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* Parliament passed law forcing local govts to lend to the state
* Measure aimed to raise cash to avoid bankruptcy
* Prefects consent to boost state coffers after meeting Greek PM
By Renee Maltezou
ATHENS, April 25 (Reuters) - Greece's governors and other local officials agreed on Saturday to lend cash to the near-bankrupt central government after Prime Minister Alexis Tsipras assured them the measure would last for only a short period of time.
Greek lawmakers approved a decree late on Friday to force state entities to lend cash to the central government in spite of protests by municipalities and labour unions.
The measure, which was approved by 156 lawmakers in the 300-seat chamber, caused an outcry by local governors, who met Prime Minister Alexis Tsipras on Saturday to seek an explanation about the necessity of the action.
"We got assurances that the measure is an emergency and temporary one, so it will become optional in a short time," the head of the Greek group representing local government officials, Kostas Agorastos, told reporters after the meeting.
"Since he (Tsipras) talked to us honestly, and since our country needs this negotiating tool now for the negotiations to be completed, we will give it this tool," he said.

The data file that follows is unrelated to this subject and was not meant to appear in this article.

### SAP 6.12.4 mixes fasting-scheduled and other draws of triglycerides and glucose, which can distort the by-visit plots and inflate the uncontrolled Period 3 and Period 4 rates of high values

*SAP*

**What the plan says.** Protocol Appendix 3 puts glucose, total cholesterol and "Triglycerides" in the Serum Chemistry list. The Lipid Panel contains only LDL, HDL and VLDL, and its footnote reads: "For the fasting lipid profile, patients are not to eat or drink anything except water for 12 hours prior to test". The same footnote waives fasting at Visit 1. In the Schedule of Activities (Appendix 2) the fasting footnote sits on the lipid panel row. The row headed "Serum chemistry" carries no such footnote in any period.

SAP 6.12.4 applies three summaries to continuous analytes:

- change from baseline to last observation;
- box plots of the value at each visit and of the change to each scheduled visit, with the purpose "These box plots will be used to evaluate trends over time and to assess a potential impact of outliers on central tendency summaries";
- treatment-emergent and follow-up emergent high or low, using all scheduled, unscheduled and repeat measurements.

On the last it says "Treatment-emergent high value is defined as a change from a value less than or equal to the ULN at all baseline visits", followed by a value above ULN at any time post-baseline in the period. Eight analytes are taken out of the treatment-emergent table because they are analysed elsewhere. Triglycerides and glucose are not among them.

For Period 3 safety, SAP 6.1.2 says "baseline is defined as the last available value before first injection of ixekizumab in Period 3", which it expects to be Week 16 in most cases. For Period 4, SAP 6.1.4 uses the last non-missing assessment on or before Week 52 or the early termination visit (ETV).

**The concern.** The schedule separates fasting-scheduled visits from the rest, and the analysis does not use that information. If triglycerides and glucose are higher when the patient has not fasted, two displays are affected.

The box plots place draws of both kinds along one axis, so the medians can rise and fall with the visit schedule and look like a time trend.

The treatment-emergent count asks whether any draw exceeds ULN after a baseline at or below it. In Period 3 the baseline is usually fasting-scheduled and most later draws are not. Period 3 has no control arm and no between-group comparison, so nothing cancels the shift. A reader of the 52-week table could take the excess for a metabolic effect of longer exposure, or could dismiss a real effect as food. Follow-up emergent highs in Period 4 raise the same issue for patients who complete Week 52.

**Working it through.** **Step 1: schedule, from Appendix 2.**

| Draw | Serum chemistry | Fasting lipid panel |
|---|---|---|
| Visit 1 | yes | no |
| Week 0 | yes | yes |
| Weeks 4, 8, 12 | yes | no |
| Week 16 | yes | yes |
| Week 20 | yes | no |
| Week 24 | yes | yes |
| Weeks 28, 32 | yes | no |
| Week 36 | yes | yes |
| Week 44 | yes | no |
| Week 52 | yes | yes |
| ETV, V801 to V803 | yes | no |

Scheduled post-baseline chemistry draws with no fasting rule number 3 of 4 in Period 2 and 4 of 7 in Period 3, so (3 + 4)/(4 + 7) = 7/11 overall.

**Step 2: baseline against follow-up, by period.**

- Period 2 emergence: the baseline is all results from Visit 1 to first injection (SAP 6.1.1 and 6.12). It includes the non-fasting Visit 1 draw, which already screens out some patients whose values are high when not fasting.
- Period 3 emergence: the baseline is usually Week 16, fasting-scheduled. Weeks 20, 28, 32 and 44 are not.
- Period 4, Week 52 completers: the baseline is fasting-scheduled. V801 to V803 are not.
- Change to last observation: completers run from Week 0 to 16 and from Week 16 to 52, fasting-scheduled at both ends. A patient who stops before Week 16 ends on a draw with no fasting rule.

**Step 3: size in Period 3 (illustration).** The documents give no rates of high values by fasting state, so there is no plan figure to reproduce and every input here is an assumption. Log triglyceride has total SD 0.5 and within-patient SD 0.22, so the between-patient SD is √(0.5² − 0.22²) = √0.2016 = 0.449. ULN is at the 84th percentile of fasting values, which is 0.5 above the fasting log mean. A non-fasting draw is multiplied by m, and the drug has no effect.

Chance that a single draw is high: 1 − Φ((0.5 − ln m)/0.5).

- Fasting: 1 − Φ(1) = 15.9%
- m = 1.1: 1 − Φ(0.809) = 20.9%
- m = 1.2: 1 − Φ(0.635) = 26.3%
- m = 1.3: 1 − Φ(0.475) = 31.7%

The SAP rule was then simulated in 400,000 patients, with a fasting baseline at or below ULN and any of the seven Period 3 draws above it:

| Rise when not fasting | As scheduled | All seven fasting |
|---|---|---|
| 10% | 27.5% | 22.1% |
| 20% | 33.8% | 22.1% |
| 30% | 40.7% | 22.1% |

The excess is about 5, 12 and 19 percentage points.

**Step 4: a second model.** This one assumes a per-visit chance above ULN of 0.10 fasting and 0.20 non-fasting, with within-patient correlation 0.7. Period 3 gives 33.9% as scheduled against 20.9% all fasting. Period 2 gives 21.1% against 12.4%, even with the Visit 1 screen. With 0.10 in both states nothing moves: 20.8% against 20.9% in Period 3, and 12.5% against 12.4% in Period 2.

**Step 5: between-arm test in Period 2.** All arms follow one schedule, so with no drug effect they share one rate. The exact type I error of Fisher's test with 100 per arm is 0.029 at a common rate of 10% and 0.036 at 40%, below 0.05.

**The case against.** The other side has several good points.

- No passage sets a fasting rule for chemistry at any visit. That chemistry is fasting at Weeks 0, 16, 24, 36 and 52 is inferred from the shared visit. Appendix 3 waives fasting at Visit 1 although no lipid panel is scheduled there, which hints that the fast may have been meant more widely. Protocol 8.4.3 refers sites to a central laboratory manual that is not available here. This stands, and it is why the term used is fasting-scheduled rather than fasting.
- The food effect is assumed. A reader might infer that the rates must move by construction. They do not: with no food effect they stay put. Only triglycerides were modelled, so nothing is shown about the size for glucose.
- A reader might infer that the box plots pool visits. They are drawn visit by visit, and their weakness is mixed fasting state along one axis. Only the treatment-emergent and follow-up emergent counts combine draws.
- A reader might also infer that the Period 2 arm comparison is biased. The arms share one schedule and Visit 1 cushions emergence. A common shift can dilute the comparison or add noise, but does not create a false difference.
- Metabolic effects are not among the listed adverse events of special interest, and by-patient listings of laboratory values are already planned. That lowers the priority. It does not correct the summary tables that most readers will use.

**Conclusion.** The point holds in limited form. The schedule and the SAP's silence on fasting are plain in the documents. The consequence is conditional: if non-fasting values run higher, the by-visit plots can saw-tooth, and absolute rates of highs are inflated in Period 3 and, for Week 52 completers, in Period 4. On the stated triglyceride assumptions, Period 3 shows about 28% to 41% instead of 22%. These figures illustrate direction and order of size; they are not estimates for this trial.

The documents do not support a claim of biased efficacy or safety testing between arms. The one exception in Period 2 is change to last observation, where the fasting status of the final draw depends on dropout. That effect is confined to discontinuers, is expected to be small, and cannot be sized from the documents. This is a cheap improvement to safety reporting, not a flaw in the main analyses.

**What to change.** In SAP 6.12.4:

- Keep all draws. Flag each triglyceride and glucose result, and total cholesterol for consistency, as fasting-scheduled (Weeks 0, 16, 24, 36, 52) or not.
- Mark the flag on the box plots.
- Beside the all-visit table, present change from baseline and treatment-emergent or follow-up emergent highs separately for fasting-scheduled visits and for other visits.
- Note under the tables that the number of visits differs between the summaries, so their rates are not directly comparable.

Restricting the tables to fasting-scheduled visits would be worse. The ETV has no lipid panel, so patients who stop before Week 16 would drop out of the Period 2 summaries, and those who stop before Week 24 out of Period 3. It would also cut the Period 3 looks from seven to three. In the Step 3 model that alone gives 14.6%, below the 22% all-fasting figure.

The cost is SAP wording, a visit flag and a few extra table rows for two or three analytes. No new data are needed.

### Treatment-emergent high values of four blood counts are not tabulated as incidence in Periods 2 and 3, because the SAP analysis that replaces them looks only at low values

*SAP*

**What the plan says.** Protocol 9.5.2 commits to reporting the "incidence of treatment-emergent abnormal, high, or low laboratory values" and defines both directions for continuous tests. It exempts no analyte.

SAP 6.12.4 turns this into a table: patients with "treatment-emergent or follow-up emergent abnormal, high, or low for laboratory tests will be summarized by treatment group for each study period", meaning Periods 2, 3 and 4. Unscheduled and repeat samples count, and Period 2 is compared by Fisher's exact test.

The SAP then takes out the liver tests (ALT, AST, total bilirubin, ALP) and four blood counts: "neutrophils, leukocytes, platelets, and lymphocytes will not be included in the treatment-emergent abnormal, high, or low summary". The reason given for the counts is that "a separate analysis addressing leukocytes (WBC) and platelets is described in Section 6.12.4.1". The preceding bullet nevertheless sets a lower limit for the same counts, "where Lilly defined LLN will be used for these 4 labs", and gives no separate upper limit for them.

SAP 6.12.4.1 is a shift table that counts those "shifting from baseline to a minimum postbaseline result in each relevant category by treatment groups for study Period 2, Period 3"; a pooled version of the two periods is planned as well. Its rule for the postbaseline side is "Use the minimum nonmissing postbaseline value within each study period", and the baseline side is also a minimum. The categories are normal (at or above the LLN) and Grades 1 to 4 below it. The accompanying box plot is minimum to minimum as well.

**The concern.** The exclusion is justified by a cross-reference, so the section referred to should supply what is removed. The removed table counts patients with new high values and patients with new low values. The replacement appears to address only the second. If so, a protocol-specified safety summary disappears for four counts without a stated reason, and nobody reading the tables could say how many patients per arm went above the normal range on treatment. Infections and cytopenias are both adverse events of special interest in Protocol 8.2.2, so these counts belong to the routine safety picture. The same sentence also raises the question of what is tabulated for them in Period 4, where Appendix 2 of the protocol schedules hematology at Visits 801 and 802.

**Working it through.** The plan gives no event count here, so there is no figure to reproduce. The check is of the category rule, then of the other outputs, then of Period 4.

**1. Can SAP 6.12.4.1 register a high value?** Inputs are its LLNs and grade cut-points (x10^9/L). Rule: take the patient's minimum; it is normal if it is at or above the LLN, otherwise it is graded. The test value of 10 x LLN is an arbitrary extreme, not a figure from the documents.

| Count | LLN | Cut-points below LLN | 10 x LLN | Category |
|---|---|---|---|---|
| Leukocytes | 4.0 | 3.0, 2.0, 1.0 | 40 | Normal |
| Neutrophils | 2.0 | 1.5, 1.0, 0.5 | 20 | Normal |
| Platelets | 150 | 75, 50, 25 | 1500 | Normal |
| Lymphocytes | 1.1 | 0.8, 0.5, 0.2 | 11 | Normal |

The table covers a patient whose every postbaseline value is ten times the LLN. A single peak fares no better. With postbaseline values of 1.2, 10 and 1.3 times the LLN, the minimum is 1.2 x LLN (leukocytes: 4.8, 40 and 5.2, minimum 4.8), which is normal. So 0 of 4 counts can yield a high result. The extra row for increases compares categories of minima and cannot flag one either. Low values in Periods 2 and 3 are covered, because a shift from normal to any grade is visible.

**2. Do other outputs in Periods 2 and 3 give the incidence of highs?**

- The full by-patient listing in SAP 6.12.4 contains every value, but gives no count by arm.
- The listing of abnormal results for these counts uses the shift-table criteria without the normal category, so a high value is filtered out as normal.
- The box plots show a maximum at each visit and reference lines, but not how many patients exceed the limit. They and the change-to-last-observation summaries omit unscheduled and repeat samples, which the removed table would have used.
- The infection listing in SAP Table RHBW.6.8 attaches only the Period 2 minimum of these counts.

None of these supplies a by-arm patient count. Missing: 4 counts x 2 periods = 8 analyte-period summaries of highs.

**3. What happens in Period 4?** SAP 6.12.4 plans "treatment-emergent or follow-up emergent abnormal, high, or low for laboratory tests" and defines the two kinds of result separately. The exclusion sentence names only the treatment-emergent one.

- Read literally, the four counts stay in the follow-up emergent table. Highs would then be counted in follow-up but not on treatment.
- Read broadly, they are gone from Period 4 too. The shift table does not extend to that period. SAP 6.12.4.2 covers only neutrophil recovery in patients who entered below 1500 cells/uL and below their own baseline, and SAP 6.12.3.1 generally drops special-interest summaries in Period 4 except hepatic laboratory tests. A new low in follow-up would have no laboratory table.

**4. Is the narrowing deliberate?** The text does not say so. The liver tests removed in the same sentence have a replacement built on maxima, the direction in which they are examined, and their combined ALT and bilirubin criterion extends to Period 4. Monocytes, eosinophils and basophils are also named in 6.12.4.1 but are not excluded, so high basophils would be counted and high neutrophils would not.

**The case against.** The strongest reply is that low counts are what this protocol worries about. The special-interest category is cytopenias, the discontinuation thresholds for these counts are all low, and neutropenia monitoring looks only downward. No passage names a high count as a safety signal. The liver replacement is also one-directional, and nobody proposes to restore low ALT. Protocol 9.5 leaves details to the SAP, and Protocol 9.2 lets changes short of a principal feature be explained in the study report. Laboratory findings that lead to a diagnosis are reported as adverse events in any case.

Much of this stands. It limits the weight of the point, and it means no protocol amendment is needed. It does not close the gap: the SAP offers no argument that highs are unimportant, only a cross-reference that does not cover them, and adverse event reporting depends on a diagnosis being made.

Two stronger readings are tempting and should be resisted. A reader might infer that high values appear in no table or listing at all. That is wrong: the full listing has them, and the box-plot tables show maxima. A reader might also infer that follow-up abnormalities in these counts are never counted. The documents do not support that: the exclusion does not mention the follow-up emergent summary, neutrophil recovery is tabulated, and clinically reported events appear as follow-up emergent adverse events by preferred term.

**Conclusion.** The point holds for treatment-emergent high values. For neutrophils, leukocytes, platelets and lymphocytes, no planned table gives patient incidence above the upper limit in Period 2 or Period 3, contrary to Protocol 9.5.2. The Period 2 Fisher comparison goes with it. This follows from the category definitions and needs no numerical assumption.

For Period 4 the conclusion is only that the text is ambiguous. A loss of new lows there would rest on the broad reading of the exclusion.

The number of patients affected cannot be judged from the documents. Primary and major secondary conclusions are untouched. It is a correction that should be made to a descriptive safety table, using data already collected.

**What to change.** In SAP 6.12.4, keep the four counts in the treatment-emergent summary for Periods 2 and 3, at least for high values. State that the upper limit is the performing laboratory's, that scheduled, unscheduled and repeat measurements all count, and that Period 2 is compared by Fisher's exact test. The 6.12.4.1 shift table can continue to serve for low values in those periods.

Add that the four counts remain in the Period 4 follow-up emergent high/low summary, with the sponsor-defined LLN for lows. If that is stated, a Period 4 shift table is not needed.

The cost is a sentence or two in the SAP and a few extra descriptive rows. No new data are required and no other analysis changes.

Just weeks away from running out of cash, Athens has been tapping the cash reserves of public sector entities through so-called repo transactions to cover its needs.
On Monday it ordered entities including local governments to lend spare cash to the state while it tries to reach a deal with sceptical foreign creditors on new financial aid.
"The state is committed to paying salaries and pensions," the government's parliamentary speaker, Nikos Filis, told lawmakers, defending the legislation. "The money will be earning better interest rates (than what banks pay)."
In a symbolic protest, municipal workers walked off the job for three hours on Friday. Some local government officials have threatened to defy the orders, while others have said they need more information before contributing to central government coffers.
The protests added to pressure on Tsipras, whose decision to battle lenders has become increasingly unpopular. A University of Macedonia poll this week showed 45.5 percent of Greeks approved of the government's negotiating stance, down roughly 30 percentage points from February.
Athens is locked in a dispute with its EU and IMF creditors over its proposal for a deal to obtain cash in exchange for making reforms, and progress has been limited. Euro zone finance ministers said after the end of a meeting in Riga on Friday that the prospects for a deal were distant and time was running out and accused Greece of failing to move quickly.
Athens must pay the International Monetary Fund almost 1 billion euros ($1.1 billion) in May. It has said it wants to honour its obligations and needs lenders to offer something in return.
"For all this time, Greece and the Greek people have been bleeding to fulfil their debt obligations - a proof of the government's willingness to reach a solution," government spokesman Gabriel Sakellaridis told Mega TV on Friday. ($1 = 0.9193 euros) (Additional reporting by Angeliki Koutantou and George Georgiopoulos, Editing by Deepa Babington and Dan Grebler; editing by Jane Baird)
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